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Date: -- (:)
From: Julien Verlaguet <Julien.Verlaguet@p...>
Subject: Re: [Caml-list] bizarre type


> Well, since '_a t = int t the compiler can freely choose either for
> printing. Or bool t, for that matter.

agreed.

> Yes, but that's not what you did in the other example. You wrote (x : 'a
> t) - and because of the way t was defined this was as good as writing (x :
> string) and hence did not induce any additional constraint.

Ok, I have to aggree.

In fact it prevents me from writting this :

type 'a marshalled=string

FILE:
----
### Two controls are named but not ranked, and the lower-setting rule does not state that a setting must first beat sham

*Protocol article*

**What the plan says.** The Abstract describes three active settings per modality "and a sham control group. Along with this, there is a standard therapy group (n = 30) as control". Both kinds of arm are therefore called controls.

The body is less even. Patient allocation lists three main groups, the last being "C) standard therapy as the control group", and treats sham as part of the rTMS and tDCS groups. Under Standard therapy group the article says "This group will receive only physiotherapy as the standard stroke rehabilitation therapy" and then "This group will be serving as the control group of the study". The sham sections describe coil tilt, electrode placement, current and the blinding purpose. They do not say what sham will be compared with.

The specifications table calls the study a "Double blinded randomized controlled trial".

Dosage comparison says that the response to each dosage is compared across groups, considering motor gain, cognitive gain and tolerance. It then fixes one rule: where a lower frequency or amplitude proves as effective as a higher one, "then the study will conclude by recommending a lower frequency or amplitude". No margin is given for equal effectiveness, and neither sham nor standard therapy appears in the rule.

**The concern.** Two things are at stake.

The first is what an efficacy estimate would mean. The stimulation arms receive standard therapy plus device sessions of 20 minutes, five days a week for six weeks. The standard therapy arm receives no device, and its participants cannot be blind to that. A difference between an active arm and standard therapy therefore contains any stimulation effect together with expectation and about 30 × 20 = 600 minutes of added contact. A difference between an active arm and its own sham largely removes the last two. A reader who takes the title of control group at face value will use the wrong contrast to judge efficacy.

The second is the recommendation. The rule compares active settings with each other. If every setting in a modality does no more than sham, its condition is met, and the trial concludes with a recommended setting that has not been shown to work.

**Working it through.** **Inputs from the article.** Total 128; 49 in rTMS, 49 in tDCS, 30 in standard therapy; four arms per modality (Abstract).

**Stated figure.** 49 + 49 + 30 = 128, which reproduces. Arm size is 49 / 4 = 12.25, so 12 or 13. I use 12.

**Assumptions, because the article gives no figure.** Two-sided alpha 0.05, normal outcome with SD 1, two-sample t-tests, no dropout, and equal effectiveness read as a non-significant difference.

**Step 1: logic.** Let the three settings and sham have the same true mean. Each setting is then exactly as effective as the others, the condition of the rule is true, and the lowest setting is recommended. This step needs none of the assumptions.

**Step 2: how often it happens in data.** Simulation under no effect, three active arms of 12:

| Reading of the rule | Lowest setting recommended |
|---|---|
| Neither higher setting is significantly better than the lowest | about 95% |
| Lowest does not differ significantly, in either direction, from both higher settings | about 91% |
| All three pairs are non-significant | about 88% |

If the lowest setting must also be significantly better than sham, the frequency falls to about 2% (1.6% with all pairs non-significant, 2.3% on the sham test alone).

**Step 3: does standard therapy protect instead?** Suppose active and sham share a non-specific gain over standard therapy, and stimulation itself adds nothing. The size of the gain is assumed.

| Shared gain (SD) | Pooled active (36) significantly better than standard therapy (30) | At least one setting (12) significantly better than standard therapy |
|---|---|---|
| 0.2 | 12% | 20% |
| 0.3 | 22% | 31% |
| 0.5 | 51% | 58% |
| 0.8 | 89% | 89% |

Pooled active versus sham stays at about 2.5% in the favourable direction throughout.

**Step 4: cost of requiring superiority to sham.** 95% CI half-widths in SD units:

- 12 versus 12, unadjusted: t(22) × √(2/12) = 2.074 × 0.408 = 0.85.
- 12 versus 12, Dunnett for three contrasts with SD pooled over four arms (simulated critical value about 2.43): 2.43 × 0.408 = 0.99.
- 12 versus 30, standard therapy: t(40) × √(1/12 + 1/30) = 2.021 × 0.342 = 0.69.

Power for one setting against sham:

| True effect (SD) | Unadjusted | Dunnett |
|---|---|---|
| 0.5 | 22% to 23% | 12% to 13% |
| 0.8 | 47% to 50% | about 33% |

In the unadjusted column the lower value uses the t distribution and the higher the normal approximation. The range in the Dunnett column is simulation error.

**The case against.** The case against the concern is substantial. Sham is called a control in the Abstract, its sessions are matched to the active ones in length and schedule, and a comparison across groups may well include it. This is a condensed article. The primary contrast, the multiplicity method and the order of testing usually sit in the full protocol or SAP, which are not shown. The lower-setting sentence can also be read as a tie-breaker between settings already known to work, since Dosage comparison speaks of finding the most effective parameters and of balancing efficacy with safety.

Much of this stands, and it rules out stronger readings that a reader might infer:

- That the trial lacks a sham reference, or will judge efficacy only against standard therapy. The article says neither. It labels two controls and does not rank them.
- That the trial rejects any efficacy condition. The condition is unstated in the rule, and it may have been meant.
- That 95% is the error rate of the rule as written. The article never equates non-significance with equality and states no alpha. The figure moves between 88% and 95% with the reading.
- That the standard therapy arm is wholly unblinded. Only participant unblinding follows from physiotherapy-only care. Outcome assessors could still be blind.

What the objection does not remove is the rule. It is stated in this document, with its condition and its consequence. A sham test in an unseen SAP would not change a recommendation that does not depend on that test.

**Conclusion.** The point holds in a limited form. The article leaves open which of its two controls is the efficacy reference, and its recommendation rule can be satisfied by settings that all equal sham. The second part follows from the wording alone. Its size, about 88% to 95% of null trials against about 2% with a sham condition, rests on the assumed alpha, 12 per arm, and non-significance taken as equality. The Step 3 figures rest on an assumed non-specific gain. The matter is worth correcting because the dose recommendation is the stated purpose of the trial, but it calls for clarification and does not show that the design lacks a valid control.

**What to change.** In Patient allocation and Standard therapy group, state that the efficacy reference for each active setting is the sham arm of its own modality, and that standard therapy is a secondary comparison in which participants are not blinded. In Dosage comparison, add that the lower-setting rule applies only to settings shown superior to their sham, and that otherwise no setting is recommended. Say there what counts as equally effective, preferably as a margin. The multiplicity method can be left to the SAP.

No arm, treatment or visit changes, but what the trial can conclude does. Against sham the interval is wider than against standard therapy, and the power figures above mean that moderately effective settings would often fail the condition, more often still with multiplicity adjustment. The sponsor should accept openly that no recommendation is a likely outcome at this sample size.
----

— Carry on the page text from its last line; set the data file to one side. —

let make (x : 'a)=(Marshal.to_string x [] : 'a marshalled);;

And then do all type of operations in a type safe way on strings.

I have to aggree though that I wrote 'a t=string and therefore one should
be able to exchange them.

The only tiny thing that disturbs me is that in my previous example :

let g (x : 'a t) (y : 'a)

the type of y depends on the 'a present in 'a t.
It is odd. But I have to admit it's correct.

Thanks for your help.

J